2.from Normandy To Grenada

A veteran reporter looks back to a time when the stakes were really high—and vet military men actually trusted newsmen.

One week in August 1942 several stories on the British war effort appeared on the wires of the Associated Press, written by an AP reporter based in London named Drew Middleton.

What the readers did not know was that Middleton had spent part of that week not in England but under enemy fire in a boat off the coast of France, watching an Allied commando raid on a German strongpoint.

The Germans didn’t know either, which was the point. Read more »

Why We Were Right To Like Ike

Thirty years after judging Eisenhower to be among our worst Presidents, historians have now come around to the opinion most of their fellow Americans held right along.

Critics charged that Ike was spineless in his refusal to openly fight Sen. Joseph McCarthy.

Early in 1952, Gen. Dwight David Eisenhower confided to a friendly Republican politician why he was reluctant to seek the Presidency: “I think I pretty well hit my peak in history when I accepted the German surrender.” Read more »

The Korean War: MASH And Vascular Surgery

 

DOCTORS OPERATE on a wounded soldier at a Mobile Army Surgical Hospital. Korea’s MASH units were adaptations of systems devised in World Wars I and II, in which surgical teams were sent forward to clearing stations to stabilize the condition of severely wounded men before sending them to the rear for definitive care. At first Korea’s MASH units moved with the Army; as the war settled down, they tended to remain stationary.

 
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Truman Vs. MacArthur

When the President fired the general, civilian control of the military faced its severest test in our history

AT 1:00 A.M. ON THE morning of April 11, 1951, a tense band of Washington reporters filed into the White House newsroom for an emergency press conference. Hastily summoned by the White House switchboard, they had no idea of what was to come. The Truman administration, detested by millions, had grown hesitant, timid, and unpredictable. The Korean War, so boldly begun ten months before, had degenerated into a “limited war” with no discernible limit, a bloody stalemate.Read more »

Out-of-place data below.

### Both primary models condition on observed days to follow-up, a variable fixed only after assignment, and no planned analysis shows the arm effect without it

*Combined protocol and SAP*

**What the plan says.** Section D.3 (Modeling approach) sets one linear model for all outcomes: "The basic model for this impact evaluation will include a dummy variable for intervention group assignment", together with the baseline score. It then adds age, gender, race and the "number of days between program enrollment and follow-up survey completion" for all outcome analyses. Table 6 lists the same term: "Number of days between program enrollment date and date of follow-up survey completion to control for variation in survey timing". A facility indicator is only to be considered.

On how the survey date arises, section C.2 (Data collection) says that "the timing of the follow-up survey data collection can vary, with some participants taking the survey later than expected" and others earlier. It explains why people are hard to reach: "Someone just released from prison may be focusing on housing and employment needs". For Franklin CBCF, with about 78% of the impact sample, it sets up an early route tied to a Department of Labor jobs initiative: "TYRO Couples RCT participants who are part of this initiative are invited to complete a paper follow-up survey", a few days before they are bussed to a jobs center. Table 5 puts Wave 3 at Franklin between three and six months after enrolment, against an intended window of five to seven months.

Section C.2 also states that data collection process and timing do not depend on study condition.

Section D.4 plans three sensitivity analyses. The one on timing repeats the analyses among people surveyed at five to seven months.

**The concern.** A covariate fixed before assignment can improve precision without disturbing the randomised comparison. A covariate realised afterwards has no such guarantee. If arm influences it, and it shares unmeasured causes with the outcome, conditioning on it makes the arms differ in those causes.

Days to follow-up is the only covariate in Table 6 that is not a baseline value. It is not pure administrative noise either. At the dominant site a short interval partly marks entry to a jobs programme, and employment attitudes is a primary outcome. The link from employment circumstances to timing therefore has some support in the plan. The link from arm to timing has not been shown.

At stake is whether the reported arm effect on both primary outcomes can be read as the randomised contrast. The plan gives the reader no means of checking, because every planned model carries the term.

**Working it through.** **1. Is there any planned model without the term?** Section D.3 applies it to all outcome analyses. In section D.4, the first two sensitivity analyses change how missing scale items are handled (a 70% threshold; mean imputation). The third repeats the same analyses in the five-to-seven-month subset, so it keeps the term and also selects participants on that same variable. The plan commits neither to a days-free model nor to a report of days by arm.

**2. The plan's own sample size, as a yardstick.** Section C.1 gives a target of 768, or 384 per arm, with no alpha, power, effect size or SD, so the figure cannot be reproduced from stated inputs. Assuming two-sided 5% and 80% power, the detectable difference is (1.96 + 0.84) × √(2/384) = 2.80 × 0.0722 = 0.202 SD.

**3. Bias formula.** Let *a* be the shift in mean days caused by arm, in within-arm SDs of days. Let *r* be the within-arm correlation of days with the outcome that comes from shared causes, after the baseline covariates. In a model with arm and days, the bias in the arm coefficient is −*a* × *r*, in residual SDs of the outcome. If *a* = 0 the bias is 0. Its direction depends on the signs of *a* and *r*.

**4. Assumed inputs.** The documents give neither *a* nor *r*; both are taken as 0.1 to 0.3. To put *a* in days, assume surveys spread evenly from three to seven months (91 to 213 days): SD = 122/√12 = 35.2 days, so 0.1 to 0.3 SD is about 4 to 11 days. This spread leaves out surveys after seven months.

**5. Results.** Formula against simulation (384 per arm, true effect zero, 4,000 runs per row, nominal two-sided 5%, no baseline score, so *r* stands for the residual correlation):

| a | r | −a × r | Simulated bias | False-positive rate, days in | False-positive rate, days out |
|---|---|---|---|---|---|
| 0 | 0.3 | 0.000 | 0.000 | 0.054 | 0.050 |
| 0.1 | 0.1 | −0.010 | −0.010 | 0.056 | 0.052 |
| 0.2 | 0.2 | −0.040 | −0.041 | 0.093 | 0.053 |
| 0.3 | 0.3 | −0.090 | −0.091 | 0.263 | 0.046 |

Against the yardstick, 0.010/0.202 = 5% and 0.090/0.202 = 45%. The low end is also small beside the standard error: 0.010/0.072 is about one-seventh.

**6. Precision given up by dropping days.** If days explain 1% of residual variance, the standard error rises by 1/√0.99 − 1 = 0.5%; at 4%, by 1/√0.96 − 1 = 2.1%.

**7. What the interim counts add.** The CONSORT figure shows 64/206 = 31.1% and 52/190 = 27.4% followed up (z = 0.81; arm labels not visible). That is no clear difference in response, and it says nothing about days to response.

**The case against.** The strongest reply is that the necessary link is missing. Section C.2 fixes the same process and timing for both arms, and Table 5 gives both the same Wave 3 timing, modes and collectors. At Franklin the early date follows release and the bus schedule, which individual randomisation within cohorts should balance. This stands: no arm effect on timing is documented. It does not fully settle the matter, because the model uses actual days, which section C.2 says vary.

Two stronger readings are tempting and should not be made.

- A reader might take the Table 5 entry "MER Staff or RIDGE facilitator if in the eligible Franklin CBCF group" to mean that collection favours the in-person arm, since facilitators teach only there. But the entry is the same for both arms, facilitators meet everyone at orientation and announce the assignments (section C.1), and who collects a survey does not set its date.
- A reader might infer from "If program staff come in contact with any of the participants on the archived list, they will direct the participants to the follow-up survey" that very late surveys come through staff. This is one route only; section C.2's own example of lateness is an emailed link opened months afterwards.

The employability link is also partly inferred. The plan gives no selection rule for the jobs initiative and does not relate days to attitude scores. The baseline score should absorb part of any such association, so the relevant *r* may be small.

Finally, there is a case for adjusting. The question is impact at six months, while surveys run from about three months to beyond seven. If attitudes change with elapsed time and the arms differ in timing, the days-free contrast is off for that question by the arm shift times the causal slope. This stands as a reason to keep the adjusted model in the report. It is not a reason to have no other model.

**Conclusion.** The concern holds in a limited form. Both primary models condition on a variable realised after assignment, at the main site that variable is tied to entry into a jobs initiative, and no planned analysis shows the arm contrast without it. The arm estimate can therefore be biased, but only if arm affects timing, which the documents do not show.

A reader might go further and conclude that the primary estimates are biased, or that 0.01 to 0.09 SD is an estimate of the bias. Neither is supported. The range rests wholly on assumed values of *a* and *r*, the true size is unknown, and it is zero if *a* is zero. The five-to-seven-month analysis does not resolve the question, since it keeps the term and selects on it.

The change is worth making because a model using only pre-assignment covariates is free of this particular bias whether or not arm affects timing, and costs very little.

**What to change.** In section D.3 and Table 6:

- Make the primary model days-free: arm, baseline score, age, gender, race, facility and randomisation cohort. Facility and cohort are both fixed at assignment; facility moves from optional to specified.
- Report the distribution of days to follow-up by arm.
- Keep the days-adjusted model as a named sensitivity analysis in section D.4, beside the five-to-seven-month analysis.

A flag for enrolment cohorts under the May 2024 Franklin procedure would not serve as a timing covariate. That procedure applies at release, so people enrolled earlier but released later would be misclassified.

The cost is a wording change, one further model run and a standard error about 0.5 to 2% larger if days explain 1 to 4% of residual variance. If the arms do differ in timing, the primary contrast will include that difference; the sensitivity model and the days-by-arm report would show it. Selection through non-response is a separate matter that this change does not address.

Ridgway In Korea

On the Korean battlefield in the closing days of December 1950, there occurred the most remarkable display of leadership in the history of American arms—the resurrection of the 8th United States Army by its new commander, Lt. Gen. Matthew B. Ridgway. Read more »

Winter Of The Yalu

A soldier remembers the freezing, fearful retreat down the Korean Peninsula after the Chinese armies smashed across the border

THERE ARE places on this globe to which history can point and say of a people, a nation, or an empire: “This was their high-water mark. Thus far they went and no farther.” The three legions that reached the Elbe in A.D. 9 only to be destroyed in the Teutoburg Forest were at such a point, for no Roman in arms ever saw the Elbe again. Both the Mongols and the Turks saw the walls of Vienna but never passed them. The British took Kabul more than once, but that was their outermost limit.Read more »